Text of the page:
After Alzheimer’s disease, Parkinson disease is the most common neurodegenerative disease.
This chronic, progressive disease results when nerve cells in a part of the midbrain, called the substantia nigra, die or are impaired. These nerve cells produce dopamine, an important chemical messenger that transmits signals from the substantia nigra to another part of the brain called the corpus striatum. These signals allow for coordinated movement. When the dopamine-secreting cells in the substantia nigra die, the other movement control centers in the brain become unregulated. These disturbances in the control centers of the brain cause the symptoms of PD. When 80% of the dopamine-producing cells in the substantia nigra are depleted, symptoms of PD develop.
Patients are aware of the progressive nature of the illness and the illness can become a source of much anxiety. Concern about the progression of the disease and the ability to continue working and socializing is frequently voiced.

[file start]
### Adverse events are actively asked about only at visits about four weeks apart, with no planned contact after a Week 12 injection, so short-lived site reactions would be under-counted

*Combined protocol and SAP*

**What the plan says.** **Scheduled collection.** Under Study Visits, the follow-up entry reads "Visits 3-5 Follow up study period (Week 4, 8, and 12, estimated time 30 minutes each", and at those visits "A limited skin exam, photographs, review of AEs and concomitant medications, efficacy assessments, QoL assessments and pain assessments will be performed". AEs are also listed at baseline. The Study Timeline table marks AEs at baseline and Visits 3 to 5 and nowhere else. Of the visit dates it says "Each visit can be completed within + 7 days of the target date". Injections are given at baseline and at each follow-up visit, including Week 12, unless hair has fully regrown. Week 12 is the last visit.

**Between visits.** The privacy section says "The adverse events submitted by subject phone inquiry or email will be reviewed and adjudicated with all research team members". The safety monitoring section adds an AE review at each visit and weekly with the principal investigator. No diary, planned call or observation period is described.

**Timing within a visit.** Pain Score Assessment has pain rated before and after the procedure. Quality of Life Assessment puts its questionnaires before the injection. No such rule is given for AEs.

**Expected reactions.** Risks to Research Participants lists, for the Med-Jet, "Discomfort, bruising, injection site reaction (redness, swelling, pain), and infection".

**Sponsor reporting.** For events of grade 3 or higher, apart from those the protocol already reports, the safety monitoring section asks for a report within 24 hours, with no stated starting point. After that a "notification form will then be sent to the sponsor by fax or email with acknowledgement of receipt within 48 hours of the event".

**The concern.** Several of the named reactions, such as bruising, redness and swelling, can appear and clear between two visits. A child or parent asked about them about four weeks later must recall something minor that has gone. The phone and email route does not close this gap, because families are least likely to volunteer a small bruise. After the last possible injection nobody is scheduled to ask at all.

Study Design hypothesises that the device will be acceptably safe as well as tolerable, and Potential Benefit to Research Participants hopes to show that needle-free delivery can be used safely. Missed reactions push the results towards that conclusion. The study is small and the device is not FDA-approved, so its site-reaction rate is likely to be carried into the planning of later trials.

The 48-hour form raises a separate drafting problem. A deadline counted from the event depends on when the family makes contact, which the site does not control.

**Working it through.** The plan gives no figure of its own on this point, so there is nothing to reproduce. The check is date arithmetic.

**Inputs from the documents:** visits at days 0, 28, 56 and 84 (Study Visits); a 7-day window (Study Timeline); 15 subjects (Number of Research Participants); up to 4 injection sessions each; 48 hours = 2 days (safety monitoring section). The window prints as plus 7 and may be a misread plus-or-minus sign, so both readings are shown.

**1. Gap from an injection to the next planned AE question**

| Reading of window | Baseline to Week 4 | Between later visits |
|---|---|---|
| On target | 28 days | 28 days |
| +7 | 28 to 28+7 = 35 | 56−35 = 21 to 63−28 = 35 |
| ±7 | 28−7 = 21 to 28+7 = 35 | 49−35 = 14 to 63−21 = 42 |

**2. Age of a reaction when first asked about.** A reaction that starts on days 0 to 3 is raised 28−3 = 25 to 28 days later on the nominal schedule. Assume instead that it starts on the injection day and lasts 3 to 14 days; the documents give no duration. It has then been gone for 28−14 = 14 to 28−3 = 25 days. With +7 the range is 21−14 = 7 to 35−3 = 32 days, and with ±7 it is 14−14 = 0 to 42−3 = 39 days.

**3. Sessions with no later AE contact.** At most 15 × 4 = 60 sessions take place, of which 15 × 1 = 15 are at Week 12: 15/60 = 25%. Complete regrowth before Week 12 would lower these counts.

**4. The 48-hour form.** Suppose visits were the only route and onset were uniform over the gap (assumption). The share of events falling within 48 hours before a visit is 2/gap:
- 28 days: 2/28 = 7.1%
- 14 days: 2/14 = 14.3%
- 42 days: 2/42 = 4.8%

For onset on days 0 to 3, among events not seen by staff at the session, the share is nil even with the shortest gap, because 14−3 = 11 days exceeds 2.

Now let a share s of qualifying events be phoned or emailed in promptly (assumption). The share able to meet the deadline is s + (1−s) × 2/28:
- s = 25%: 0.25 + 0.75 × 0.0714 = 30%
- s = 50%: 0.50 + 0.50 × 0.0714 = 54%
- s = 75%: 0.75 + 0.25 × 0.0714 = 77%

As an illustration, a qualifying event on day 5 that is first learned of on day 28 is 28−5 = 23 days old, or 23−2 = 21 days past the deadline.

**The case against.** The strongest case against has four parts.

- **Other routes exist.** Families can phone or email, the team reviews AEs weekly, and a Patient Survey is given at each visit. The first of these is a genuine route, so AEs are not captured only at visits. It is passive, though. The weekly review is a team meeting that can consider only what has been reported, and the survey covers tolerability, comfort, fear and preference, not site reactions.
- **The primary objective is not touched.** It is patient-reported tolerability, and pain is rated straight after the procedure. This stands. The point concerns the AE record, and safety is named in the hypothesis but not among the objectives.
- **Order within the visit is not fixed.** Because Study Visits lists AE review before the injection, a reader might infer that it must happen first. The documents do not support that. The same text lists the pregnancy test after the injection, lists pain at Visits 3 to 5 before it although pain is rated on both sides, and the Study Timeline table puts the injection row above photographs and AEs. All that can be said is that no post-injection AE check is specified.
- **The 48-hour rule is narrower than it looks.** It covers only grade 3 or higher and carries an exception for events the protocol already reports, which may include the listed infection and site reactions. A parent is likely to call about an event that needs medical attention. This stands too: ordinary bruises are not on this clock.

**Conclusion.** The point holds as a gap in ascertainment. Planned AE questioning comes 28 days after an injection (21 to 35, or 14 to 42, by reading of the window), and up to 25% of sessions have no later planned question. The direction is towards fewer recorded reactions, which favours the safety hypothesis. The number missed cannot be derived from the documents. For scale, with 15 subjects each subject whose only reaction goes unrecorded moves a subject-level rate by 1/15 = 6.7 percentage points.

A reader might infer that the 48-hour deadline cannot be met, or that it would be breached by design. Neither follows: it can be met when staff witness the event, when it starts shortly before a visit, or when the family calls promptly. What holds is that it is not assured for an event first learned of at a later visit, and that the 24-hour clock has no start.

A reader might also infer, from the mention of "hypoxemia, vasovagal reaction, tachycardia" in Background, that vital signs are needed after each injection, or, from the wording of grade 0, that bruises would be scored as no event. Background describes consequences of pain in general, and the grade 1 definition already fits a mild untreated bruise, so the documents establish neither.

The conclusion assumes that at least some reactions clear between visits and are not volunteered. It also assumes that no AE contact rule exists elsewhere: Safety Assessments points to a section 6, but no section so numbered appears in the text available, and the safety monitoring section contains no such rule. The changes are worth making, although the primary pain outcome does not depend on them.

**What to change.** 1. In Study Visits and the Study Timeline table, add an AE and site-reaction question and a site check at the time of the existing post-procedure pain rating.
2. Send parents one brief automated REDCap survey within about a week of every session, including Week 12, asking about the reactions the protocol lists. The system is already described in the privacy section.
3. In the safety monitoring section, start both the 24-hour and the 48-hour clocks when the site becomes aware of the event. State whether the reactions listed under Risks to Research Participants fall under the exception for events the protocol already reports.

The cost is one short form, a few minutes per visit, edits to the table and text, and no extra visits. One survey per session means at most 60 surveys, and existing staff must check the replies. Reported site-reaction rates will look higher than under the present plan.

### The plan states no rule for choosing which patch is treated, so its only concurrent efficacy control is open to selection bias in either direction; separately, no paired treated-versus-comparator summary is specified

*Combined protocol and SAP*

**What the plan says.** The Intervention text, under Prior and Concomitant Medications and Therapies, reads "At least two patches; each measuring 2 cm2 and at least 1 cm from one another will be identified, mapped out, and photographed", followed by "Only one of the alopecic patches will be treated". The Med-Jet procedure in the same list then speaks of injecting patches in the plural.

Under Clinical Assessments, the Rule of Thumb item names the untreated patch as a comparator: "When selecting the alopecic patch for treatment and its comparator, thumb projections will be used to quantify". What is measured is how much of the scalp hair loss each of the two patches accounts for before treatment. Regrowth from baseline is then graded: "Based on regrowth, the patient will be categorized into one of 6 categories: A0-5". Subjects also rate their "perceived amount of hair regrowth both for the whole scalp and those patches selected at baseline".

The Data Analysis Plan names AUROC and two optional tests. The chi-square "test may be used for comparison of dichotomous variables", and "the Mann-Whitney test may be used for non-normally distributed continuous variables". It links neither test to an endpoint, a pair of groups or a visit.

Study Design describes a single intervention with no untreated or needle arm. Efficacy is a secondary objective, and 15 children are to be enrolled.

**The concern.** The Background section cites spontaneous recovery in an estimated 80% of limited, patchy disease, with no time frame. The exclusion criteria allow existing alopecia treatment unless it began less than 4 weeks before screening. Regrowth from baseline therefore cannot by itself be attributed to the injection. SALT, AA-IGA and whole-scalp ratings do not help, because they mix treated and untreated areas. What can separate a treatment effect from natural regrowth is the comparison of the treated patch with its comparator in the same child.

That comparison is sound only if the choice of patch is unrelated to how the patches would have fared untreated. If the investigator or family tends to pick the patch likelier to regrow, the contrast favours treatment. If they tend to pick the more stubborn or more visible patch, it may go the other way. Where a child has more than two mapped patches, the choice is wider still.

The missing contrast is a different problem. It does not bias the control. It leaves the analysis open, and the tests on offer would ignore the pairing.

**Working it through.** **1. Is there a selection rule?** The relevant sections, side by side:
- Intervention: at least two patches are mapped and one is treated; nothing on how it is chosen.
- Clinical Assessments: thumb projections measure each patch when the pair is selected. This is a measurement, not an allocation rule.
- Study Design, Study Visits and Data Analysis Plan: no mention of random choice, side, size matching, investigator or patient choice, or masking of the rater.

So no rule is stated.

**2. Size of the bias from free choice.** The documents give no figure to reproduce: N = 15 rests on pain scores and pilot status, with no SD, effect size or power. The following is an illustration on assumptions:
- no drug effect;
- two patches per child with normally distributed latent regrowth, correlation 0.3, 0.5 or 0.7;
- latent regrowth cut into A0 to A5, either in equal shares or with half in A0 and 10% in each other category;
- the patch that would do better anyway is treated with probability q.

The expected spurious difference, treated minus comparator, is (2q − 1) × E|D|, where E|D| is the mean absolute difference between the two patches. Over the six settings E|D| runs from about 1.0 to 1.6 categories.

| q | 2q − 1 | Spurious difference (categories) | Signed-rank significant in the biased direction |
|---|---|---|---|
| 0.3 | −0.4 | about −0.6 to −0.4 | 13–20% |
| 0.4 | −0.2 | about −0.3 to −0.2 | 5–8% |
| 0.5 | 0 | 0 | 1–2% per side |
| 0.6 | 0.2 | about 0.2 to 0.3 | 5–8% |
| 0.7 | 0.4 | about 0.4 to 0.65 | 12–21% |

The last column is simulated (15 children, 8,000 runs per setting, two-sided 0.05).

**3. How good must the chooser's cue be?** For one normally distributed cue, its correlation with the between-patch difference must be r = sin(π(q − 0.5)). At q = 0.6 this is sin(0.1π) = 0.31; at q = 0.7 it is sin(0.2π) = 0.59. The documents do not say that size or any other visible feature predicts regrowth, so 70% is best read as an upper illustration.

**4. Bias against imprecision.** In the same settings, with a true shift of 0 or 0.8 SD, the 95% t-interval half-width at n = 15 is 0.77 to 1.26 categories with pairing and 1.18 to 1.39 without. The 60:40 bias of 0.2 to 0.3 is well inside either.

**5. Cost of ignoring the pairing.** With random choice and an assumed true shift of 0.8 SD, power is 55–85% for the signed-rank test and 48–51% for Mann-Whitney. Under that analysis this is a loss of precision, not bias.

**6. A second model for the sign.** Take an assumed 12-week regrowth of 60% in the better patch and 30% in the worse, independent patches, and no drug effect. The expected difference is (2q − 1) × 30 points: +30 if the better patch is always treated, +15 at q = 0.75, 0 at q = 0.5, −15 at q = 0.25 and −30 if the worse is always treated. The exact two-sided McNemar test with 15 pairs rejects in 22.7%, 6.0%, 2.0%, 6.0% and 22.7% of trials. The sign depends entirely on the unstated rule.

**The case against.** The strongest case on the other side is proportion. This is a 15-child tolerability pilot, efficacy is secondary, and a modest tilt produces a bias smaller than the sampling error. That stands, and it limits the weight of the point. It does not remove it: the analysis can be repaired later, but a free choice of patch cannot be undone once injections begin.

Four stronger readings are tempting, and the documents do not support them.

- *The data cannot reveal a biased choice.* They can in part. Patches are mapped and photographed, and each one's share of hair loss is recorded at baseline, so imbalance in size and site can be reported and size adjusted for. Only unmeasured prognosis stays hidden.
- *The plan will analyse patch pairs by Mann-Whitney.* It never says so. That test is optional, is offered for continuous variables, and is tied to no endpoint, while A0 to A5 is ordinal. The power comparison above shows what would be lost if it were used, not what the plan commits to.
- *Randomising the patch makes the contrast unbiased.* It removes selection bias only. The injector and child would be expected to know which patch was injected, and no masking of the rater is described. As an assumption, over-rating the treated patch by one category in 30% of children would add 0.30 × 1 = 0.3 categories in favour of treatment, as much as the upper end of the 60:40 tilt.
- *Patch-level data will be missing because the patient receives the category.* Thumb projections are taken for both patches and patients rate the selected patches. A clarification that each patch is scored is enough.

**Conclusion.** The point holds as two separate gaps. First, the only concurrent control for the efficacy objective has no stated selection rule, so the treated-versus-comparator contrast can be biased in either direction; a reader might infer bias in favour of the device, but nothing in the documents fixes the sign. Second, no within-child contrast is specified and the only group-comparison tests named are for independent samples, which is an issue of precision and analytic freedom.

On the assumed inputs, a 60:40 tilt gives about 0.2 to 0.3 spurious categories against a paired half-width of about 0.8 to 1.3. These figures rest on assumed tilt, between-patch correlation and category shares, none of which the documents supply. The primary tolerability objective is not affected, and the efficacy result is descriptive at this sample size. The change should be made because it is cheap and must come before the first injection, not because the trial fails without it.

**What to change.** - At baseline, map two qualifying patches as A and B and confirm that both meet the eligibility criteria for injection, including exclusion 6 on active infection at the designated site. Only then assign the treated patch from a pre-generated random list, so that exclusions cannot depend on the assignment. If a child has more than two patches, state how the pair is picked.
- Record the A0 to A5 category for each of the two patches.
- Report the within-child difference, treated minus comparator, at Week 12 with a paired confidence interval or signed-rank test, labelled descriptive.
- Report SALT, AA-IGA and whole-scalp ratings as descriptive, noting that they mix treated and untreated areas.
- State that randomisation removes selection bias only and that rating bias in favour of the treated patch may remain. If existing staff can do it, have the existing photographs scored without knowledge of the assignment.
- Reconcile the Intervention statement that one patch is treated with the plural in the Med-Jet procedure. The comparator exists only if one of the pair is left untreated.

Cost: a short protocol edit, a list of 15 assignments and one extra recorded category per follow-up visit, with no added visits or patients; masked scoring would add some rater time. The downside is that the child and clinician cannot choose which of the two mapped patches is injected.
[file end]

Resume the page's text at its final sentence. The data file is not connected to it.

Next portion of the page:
It is not possible to predict with any confidence the likely course of the disease in an individual patient. The rate of progression and resulting level of disability vary in different patients.
When the disorder is such that normal activities of daily living are impaired, at least to some extent, symptomatic treatment is begun with medication; and thus a life of adjusting medication dosages and types begins. As you increase dosages of the symptom controlling medication, new challenges arise from the side effects and start to affect the PD patient. Hallucinations and dyskinesia (involuntary trunk body movements) are a few of the main concerns.